Android 12 bets big on a new, groovy and definitely polarising design, and eases how you can see app permissions, but conspicuously avoids talking about app tracking.
Android 12 is officially here, and so are all the rumours of the quirky interface that it was rumoured to come with. After the condensed and professional view that Google had adopted with Android so far, Android 12 brings a more playful, moody and surprisingly irreverent aesthetic that any modern day startup selling unnecessarily expensive stationary would be proud of. At the heart of the new Android 12 design is a dynamically adjusting lock screen, a more smartly bundled quick settings access, bigger and bolder notifications and menu buttons, dynamically adjusting screen lighting and colour schemes, and a new push by Google for more widget adoption.
What’s new in Android 12
Android 12 has an all-new interface that can be personalised with a custom colour palette and new widgets that can be resized with a much greater flexibility. Google has offered a feature called colour extraction that allows the system to automatically determine “which colors are dominant, which ones are complementary and which ones just look great” from your wallpaper (could be a picture you clicked) and apply those colours across the entire interface. This means that elements such as the notification shade, the lock screen, volume controls, and widgets — everything will be adjusted to compliment your wallpaper.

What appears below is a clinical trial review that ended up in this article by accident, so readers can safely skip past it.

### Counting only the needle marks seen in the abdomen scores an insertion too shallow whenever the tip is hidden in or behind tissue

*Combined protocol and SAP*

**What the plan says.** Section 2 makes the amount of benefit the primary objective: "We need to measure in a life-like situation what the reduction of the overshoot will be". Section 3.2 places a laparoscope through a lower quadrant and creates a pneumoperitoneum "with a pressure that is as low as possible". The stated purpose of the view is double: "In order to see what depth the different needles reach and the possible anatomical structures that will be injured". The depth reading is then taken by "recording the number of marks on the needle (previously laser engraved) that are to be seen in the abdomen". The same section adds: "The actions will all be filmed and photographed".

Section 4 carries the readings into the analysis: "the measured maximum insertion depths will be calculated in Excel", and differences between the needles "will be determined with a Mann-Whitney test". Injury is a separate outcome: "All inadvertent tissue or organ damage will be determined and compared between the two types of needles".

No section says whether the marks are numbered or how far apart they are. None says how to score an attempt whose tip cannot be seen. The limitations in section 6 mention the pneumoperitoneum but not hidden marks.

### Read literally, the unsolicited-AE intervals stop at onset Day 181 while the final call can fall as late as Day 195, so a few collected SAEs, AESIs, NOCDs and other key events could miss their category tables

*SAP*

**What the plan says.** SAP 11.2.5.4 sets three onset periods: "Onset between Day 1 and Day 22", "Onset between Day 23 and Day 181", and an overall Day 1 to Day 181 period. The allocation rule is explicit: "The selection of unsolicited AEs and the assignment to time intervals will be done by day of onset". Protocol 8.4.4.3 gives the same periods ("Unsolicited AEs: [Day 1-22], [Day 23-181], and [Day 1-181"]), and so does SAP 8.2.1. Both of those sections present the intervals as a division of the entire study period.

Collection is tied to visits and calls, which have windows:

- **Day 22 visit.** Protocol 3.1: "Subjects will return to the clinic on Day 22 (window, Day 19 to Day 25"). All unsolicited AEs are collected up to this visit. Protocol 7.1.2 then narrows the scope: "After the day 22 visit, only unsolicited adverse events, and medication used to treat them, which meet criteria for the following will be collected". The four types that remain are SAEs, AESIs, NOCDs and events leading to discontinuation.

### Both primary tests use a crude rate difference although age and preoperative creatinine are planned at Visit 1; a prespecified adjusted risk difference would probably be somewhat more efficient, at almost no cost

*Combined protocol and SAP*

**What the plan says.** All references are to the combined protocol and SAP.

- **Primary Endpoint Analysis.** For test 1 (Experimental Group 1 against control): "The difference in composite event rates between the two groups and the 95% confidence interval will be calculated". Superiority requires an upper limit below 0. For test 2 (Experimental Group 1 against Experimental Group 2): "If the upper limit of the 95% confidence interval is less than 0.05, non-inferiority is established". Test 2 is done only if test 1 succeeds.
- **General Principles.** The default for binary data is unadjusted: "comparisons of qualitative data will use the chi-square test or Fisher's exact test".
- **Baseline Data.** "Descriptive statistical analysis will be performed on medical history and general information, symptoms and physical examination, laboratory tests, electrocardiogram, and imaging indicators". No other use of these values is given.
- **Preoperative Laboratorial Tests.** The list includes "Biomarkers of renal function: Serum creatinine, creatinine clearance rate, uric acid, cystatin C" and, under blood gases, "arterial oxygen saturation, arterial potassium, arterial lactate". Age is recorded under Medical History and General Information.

The interface of Android 12 now includes fluid motion and animations. You’ll be welcomed with the new treatment when you unlock the screen — by tapping the display or by pressing the lock screen. There are also redesigned widgets — allowing developers to offer interactive controls such as checkboxes, switches, and even radio buttons to their widgets. The key interface-level changes are based on Material You, which is an upgrade to the existing Material Design language, and is aimed at bringing a unified experience across all Google apps and services over time.